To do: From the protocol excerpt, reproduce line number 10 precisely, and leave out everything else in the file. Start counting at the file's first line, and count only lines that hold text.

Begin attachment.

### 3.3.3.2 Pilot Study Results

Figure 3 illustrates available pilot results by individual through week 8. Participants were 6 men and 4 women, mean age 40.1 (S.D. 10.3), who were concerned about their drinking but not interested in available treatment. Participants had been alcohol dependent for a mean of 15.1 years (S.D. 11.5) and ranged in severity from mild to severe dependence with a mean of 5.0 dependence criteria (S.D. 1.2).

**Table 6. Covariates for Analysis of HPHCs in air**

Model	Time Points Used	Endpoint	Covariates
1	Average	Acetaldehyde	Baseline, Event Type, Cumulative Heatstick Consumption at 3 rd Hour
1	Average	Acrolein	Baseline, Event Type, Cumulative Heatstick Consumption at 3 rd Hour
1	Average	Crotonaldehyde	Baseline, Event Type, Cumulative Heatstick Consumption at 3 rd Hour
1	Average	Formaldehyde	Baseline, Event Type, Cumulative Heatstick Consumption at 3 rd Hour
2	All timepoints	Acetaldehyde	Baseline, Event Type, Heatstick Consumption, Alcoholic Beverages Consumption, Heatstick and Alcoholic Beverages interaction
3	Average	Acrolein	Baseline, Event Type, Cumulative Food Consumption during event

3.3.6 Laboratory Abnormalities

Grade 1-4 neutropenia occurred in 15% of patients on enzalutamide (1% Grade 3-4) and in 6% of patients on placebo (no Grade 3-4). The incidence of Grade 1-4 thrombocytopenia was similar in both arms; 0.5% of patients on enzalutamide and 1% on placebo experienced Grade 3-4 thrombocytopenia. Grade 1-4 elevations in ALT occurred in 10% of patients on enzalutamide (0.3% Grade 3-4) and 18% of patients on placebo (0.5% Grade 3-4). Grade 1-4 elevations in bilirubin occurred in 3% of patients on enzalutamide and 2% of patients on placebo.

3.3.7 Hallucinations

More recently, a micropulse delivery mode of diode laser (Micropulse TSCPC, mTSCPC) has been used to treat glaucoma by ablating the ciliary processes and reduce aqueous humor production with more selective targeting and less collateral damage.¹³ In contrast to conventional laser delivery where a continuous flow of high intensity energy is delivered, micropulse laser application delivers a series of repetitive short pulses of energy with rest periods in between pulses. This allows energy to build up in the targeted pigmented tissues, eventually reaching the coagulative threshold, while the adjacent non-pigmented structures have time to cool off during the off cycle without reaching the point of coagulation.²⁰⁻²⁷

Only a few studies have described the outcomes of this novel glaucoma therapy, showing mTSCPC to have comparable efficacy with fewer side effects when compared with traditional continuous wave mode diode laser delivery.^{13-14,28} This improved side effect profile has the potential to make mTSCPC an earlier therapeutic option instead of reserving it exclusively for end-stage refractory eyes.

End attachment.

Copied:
3	Average	Acrolein	Baseline, Event Type, Cumulative Food Consumption during event